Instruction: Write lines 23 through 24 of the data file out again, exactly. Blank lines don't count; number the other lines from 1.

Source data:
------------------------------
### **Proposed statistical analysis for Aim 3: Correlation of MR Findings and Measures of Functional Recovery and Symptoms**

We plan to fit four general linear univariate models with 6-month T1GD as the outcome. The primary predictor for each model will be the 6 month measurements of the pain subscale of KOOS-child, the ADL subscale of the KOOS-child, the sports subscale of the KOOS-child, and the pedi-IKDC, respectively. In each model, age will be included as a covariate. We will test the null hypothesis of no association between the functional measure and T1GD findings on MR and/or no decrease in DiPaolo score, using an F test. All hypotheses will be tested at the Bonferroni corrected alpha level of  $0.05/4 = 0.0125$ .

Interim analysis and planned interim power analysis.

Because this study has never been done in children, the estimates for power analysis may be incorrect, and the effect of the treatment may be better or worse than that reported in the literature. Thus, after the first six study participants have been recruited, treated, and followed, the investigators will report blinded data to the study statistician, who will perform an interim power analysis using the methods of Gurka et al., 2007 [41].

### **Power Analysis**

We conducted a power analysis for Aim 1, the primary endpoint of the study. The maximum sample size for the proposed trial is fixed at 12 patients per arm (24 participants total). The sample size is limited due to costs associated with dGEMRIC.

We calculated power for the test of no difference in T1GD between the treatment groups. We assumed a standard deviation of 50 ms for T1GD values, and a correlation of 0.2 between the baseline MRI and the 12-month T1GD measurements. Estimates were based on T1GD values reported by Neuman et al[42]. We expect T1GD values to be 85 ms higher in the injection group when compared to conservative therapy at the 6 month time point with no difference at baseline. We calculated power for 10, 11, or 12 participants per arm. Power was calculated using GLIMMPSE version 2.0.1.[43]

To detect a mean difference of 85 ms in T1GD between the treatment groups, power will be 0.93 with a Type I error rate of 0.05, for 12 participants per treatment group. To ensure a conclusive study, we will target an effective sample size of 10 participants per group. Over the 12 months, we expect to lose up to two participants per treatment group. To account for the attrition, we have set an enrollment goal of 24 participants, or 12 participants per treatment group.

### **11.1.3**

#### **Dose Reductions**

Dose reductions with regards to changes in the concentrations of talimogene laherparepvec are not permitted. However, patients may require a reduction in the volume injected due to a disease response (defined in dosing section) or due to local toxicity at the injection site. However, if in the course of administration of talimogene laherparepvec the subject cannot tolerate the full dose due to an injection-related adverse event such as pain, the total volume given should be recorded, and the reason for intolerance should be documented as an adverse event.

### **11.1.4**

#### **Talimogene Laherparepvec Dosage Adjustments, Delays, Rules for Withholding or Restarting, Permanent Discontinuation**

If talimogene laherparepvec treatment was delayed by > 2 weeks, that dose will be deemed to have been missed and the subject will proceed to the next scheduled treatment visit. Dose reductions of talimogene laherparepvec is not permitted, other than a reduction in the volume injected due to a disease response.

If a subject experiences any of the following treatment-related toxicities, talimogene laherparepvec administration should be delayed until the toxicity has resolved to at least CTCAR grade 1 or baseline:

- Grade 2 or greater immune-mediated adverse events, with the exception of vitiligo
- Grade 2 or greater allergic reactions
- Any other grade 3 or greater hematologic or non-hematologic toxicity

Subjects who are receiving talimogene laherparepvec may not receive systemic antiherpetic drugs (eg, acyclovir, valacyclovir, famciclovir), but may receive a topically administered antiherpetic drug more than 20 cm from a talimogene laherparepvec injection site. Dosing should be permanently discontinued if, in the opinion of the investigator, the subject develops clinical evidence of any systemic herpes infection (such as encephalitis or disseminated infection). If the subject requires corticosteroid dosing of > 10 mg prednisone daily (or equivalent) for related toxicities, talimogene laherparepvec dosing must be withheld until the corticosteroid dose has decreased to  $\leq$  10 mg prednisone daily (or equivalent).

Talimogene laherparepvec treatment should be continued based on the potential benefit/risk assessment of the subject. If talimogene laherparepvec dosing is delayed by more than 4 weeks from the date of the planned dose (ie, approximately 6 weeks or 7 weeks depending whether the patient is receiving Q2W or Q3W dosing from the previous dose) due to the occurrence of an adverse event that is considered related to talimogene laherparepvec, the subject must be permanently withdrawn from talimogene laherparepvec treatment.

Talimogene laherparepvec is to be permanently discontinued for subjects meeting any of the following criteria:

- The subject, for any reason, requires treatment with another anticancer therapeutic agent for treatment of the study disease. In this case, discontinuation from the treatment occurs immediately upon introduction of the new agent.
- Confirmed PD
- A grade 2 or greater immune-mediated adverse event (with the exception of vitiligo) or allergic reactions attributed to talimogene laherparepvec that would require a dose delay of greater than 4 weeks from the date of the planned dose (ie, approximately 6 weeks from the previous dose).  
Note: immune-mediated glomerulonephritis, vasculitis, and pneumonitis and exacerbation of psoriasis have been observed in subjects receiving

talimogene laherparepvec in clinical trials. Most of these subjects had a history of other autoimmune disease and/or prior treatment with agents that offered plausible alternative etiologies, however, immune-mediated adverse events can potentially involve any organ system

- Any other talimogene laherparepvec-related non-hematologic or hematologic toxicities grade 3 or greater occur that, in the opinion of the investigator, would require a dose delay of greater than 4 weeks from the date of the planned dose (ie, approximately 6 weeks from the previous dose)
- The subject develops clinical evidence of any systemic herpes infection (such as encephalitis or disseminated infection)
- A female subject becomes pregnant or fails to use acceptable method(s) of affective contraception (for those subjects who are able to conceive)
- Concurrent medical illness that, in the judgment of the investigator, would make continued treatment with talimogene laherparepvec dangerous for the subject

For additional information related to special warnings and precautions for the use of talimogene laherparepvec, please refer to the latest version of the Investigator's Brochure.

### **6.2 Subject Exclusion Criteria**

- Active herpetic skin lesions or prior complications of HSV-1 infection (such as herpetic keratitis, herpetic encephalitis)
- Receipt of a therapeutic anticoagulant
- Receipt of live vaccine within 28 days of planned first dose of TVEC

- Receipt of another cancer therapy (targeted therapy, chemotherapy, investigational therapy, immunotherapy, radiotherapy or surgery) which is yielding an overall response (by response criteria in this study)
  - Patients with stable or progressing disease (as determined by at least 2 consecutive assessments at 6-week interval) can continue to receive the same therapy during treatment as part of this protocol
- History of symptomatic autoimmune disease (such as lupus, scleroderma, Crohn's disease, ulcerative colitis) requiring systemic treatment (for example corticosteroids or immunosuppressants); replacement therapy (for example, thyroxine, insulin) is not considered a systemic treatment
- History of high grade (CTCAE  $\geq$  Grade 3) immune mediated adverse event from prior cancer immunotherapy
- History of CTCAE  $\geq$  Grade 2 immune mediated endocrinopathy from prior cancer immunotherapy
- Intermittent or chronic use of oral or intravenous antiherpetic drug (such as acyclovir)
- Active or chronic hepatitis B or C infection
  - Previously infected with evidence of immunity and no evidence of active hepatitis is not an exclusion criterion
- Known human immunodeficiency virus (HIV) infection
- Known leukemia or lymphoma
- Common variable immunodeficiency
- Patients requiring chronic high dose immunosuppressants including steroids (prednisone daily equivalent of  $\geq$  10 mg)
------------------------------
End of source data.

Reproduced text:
- Confirmed PD
- A grade 2 or greater immune-mediated adverse event (with the exception of vitiligo) or allergic reactions attributed to talimogene laherparepvec that would require a dose delay of greater than 4 weeks from the date of the planned dose (ie, approximately 6 weeks from the previous dose).  